For many years Jurie and I had been planning to build our dream lodge from scratch, along the drainage line that ran into the dam in front of Gowrie Camp.

We would walk along the dry river bed, glancing up at the thick riverine canopy overhead and imagine the placement of the chalets. We were ready for something new. Towards the end of 1998 some staff members and a last group of guests were sitting around the dining-room table at Gowrie considering names for the new lodge. After many failed attempts “Vuyatela” emerged from a phrase meaning, “Come, Come”, but which was changed slightly to mean “Come and Visit again”.
Gowrie Camp was running well, but catering as it did mostly to the South African market meant that it was only busy over school holidays and weekends, and Jurie and I wanted something more challenging to do. It seemed a pity to have this beautiful location used only on a part-time basis. We wondered if it would be possible to conduct alterations while we had guests on the premises. Obviously we would have to solve the noise factor which would irritate guests looking for peace and solitude in their bush getaway.
As luck would have it the neighbours to our north, on the farm Buffelshoek, approached us with a business idea. They asked us if we were not perhaps interested in taking over a camp of theirs called Galago, which stood empty for long periods and was only used by families of the Buffelshoek landowners. The timing was perfect: we could move the existing self-catering business over to Galago and start building the new lodge at Gowrie, which possibly could be completed by the millennium. Together with the lease of the Galago lodge came exclusive traversing (permission to conduct game-drives on neighbouring land) on 2 800 hectares of Buffelshoek’s land. This would give Djuma an area of exclusive traversing land larger than any of our immediate competitors, a huge advantage in the business of operating game lodges: the more land one has use of, the better the chances of showing all the ‘Big 5’ to guests over a couple of days of safari.
Galago Camp needed a fair amount of updating and a dash of tender loving care. Our experience had shown us that the condition of a camp deteriorated faster if it were left empty than if there were a steady flow of visitors. We found a lovely couple, Thembi Fakude, housekeeper extraordinaire, and Ephrahim Xhosa, guide supreme, to run the camp for us. They were both experienced in the game-lodge industry and were keen to get Galago off the ground. Ephrahim’s green fingers started the garden growing in no time at all.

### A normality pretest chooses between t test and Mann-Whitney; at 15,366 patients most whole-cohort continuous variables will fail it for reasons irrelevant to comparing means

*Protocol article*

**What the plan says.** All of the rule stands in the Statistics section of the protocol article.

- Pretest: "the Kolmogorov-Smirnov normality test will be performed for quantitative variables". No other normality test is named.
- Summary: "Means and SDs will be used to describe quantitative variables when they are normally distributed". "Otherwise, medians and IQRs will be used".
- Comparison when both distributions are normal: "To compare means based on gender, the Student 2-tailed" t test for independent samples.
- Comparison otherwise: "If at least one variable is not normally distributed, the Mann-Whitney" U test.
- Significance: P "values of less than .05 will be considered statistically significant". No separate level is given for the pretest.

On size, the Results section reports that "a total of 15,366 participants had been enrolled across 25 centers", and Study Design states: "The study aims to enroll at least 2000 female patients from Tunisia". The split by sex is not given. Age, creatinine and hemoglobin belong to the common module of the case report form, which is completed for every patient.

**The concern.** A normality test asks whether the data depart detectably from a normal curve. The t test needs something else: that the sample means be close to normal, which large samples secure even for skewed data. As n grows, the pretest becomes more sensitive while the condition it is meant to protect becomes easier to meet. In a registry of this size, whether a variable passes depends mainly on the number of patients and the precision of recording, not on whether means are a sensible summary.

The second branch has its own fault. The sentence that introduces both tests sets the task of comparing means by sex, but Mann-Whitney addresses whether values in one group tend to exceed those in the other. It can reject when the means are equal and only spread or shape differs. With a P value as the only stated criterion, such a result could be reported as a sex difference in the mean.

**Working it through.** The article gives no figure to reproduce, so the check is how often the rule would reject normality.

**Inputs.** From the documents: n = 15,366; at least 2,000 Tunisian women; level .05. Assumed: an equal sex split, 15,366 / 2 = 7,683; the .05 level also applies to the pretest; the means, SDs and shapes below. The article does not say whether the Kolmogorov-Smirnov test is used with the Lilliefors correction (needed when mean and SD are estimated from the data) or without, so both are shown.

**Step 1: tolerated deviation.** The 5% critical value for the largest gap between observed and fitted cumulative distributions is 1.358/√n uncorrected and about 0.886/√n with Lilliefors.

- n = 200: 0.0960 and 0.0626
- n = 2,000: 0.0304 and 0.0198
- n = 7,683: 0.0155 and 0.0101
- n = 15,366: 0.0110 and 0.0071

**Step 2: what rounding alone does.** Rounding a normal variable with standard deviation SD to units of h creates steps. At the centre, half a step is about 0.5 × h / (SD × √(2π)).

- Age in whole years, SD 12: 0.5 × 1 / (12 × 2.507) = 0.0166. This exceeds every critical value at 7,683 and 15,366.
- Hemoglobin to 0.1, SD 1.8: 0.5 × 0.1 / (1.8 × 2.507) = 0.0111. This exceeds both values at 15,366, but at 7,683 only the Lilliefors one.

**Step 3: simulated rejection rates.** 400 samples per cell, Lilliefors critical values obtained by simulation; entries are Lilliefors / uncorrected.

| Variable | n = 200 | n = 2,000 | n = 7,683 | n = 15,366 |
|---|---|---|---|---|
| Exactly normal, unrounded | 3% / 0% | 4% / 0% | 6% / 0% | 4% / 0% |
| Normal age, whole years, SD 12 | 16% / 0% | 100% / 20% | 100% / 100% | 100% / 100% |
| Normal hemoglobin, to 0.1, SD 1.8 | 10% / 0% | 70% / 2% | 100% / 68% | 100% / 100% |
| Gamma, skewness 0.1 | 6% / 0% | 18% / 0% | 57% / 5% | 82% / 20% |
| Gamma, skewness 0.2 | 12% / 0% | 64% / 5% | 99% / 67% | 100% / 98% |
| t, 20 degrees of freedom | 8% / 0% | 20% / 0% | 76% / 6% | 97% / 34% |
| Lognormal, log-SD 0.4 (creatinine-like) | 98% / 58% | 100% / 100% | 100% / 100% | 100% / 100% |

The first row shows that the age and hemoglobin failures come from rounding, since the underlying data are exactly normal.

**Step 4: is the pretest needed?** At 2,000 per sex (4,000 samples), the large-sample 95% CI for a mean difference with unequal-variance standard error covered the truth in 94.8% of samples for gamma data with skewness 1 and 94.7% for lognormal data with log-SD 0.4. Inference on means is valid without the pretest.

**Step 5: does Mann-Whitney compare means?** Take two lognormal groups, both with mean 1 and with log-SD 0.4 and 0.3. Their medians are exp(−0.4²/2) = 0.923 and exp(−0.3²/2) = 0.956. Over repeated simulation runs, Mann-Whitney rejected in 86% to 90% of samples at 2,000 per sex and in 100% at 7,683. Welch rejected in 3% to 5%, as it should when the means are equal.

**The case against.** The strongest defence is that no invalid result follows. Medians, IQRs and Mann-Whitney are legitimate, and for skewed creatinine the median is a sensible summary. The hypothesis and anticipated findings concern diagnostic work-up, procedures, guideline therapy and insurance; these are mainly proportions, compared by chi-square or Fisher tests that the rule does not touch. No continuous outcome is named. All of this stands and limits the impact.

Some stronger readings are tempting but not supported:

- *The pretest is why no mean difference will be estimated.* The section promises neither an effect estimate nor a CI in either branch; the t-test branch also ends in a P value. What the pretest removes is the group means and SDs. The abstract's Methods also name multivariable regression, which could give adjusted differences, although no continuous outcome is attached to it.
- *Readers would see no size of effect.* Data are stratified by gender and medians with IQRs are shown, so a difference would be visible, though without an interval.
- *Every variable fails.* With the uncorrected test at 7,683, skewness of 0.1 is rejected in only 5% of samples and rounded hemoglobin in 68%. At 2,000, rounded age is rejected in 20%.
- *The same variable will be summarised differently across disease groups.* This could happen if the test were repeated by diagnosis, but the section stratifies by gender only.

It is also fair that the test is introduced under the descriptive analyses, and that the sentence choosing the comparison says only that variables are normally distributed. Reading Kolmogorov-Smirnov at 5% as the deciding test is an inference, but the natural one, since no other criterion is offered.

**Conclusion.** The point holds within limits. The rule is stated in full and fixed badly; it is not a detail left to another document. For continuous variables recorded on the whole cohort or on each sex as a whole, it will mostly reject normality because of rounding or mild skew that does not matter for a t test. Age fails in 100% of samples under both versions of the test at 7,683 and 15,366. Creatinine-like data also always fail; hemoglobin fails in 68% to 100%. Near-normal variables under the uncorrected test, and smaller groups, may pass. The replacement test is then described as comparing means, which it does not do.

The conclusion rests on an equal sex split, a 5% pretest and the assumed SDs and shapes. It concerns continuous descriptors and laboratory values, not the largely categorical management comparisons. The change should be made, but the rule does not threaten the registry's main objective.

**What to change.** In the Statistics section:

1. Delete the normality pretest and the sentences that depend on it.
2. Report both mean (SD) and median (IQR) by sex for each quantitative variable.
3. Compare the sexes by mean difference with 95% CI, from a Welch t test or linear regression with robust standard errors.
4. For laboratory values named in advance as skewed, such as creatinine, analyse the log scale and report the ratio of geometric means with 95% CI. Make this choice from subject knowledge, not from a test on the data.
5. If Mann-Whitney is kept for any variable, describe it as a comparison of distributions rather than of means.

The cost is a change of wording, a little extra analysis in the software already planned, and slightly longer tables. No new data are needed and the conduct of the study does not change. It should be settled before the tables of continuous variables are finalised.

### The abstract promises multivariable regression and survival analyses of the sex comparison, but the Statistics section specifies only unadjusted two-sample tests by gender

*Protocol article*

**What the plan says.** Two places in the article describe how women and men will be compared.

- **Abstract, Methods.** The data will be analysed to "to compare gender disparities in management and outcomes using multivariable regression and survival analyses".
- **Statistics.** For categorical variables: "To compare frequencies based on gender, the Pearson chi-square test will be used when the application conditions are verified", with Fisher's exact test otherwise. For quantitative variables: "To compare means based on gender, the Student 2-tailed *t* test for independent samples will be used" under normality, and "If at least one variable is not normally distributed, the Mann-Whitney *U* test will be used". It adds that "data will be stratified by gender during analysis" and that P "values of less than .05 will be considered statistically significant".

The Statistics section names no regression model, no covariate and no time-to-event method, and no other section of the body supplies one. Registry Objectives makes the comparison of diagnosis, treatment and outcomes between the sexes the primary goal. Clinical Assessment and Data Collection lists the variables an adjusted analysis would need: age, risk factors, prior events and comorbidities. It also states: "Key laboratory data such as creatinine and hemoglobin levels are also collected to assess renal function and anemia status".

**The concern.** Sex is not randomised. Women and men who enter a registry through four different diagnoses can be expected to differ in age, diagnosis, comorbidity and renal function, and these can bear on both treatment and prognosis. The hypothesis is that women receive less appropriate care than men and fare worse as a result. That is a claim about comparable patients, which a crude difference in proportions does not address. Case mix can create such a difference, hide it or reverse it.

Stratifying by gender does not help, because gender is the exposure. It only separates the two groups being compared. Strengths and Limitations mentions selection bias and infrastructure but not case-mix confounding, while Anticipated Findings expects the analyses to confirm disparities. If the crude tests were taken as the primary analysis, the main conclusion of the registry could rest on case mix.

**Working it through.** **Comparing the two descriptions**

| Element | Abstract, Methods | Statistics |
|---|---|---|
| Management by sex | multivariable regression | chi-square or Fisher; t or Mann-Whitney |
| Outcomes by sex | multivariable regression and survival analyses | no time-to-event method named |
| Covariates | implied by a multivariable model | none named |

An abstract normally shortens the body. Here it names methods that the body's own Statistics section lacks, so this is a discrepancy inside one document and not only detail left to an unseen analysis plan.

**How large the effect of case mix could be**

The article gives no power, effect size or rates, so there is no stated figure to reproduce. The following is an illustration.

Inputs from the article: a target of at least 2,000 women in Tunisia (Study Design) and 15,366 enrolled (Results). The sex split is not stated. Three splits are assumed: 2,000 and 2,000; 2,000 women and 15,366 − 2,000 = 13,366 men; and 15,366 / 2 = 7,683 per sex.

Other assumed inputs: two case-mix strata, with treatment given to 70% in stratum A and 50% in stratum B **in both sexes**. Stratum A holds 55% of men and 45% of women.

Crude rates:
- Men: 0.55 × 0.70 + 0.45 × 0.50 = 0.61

The Galago building itself was more suitable for the self-catering market than Gowrie camp, with its separate rondawels and main building, had been. Galago was laid out in a U- shape, with a braai area and swimming pool in the central courtyard. There were five en-suite rooms, a guest loo, and a single en-suite for a pilot or tour guide. At one end of the building there was a dining area with a fire place and canvas flaps to roll down if the weather was bad. The opposite end held the kitchen and all the facilities for cooking outside. The fact that the rooms were all in one building was perfect for families, as children would always be near their parents. An added bonus was the stunning view over a grassy, open plain with a water hole slightly obscured by a gently undulating landscape.

Our lives were changing, with more staff being employed and Pendrae and Campbell Scott assisting in the burden of the day-to-day lodge operation and the decisions that had to be made. By that stage we had offered them a profit share in the business to entice them to stay with us as long as possible. I don’t think they realized that we were years away from showing any profit, but they were, without question, slowly letting the Djuma spirit seep into their veins.
The Scotts had mentioned that they were keen to put down some roots at Djuma, and had expressed a desire to become business partners. They were expecting their first baby and they wanted to plan longer-term futures with the company. With the proposed addition of Vuyatela and the consequent growth of business the time seemed right to take on partners into the business. Naturally, with this scale of corporate reshuffling, there was a lot of financial negotiation and legal fine print to be sorted out. The land was to remain in Jurie and his sister Inge’s trust. The Scotts would buy a forty-percent share in Djuma Game Reserve, i.e. the business, equal to the Moolman share, with the remaining twenty percent belonging to Jurie’s trust.
We were many months away from finalising the new partnership, but there was the prospect of a fair sum of cash coming in, so we started looking for an architect to plan the next phase of the Djuma Game Reserve story. If we thought we had covered a lot of ground in a few short years we were to be hugely surprised as to what we embarked upon in the months still to come.

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Our African Way